A Writer’s Diary Entries From Early March, 1990
by Richard Grayson
Thursday, March 1, 1990
2 PM. A gloomy start for March.
Mom will hear from her doctor late today, and I’m still worried that it might be bad news. I won’t find out till 8:30 PM, when I get home from Southwood Junior High School.
Last night I had trouble sleeping because I was so worried. I remembered ten years ago in 1980 when Grandpa Herb was diagnosed with lung cancer and how terrible that was.
That whole year was a tough one: not only was I living by myself in Rockaway, alone for the first time, but I was sick with labyrinthitis, my parents were far away in Florida, I had no money and hardly any work, Janice was dying, and I felt like a total failure.
Of course, going through those bad times made me stronger.
I remember how I would lie in my bed on my fifth floor apartment and look out the window at Jamaica Bay, watching planes land and take off; below them were the Cross Bay Bridge and the subway trestle to the east and the Marine Parkway and Verrazano Bridges to the west. In my mind’s eye I can see the ship’s-bottom roofs of the houses on my block and I can hear and feel the roar of the Concorde four times each day.
That summer of 1980 I began listening to classical music and reading Emerson. I’ve always found a way to come out of bad periods in my life.
In 1968, when the panic attacks led me to confine myself in the house, I had a really rough time. But when I got better in the spring and summer of 1969, it was like I was entering the world again. (I’ve always liked what Mike Winerip called it in his Herald profile: “a classic rehatching.”)
And starting that fall, I appreciated my college experience that much more because every day in the world felt precious to me.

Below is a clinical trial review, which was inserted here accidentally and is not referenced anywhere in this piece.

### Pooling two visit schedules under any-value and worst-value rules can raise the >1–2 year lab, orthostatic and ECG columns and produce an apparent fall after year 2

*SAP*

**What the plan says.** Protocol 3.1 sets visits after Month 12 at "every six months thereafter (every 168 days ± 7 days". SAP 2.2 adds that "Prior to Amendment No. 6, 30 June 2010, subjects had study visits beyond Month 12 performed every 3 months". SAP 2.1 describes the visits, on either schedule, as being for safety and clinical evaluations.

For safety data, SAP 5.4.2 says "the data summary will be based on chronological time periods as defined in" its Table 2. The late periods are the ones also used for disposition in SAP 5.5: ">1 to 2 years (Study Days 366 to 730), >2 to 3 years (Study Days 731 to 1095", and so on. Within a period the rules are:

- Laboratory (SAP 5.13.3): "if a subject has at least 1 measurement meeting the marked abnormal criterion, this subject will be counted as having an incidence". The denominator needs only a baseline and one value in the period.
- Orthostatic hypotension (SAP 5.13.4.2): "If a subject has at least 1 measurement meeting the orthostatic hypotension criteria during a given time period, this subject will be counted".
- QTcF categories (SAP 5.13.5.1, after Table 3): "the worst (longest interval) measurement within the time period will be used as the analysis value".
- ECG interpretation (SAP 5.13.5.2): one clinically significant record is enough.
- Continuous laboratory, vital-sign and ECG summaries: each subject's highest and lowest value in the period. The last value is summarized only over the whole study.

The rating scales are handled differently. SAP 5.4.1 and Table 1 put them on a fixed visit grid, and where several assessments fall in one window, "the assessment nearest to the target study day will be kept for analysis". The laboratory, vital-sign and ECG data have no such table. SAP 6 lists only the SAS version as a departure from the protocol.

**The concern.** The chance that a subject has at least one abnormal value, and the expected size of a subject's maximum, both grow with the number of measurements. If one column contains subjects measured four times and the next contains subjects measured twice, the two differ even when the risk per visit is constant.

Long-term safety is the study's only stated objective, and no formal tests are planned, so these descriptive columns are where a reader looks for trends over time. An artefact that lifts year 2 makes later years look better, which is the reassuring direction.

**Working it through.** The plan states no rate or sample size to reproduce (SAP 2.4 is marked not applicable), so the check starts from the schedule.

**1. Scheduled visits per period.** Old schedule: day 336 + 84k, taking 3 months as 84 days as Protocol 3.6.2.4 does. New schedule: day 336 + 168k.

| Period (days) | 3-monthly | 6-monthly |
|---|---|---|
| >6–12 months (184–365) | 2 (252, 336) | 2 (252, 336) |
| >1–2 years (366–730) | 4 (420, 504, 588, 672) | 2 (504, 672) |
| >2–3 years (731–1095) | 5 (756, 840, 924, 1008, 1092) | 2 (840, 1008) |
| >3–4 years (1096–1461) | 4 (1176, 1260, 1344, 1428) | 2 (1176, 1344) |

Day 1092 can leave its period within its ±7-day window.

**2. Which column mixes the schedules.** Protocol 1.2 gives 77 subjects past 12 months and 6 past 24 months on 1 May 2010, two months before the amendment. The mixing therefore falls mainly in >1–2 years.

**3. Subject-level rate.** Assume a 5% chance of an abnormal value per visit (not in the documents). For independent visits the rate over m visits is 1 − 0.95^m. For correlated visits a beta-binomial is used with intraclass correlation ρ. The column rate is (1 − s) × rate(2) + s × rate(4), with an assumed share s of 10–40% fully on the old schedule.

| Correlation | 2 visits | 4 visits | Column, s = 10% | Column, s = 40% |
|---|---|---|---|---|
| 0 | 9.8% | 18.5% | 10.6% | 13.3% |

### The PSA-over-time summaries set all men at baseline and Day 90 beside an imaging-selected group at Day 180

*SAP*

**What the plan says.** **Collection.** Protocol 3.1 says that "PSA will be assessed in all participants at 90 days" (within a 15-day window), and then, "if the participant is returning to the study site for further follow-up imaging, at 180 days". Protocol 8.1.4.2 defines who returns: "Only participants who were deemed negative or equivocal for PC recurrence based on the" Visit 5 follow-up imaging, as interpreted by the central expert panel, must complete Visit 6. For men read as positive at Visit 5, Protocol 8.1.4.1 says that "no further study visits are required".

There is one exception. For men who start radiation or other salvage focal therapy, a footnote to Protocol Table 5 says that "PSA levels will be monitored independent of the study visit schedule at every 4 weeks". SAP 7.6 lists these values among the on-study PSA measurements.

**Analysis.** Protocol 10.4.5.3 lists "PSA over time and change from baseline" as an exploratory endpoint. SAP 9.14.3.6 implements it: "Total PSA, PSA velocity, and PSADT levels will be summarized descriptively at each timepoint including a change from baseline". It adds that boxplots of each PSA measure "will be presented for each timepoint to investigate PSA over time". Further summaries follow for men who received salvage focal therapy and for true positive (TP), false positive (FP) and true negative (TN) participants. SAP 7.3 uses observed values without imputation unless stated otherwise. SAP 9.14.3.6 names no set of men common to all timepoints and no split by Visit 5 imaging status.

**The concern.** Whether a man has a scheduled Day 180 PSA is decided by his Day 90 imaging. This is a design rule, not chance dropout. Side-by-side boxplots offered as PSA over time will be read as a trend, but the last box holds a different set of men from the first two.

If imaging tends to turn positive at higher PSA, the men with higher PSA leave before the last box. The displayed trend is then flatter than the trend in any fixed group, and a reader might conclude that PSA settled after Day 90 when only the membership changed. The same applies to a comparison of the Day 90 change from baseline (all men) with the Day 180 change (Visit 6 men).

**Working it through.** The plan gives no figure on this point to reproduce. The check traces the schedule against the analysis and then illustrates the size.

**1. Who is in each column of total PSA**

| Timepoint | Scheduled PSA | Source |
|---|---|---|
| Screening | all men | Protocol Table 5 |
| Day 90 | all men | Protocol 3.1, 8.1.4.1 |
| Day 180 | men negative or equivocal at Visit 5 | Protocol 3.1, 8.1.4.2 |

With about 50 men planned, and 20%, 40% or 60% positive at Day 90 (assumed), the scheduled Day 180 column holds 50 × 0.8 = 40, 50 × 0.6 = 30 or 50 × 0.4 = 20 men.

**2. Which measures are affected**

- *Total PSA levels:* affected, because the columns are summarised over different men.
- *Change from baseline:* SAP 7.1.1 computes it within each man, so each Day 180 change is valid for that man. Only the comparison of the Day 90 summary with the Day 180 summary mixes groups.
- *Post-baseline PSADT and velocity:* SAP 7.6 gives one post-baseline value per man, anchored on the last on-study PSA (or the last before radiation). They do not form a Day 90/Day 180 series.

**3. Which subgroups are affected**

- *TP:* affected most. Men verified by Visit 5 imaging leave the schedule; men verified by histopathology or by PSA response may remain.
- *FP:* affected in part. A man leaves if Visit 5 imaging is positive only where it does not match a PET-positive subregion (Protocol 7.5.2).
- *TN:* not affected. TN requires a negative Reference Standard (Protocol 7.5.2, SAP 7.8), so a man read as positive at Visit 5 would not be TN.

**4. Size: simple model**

Two years later, when Shelli and I broke up, I felt I was going crazy again. Now I understand that it was the normal intense pain adolescents feel when their first relationship ends.
But as depressed as I was in the fall of 1971, when I look back now at that time, I treasure the moments I spent turning inward: taking long walks on the beach and learning about herbs and wearing flannel shirts and strawberry body oil and feeling the luxury of my tears and misery.
If Mom is very sick – and I’ve already had that heroic and narcissistic fantasy of donating a kidney to save her life – we will all get through that, too.
When I called Grandma to wish her a happy 80th birthday, she said she wasn’t feeling well and had terrible diarrhea.
I asked her she ever thought she would live to 80, and she said – honestly, I’m sure – that she had never thought about it.
“Being 70 didn’t seem old,” Grandma said, “but 80 does.”
Ronna’s grandmother died soon after her 80th birthday; I remember in December 1988 how excited Ronna and her sister and cousin were as they planned to celebrate the occasion, not realizing their grandmother’s life would soon be over.
Grandpa Herb didn’t live to see 80, and Grandma Sylvia died maybe eight months after she turned 80. Grandpa Nat had his heart attack or stroke around that age, too: although he lived another decade, his mind had died at 80.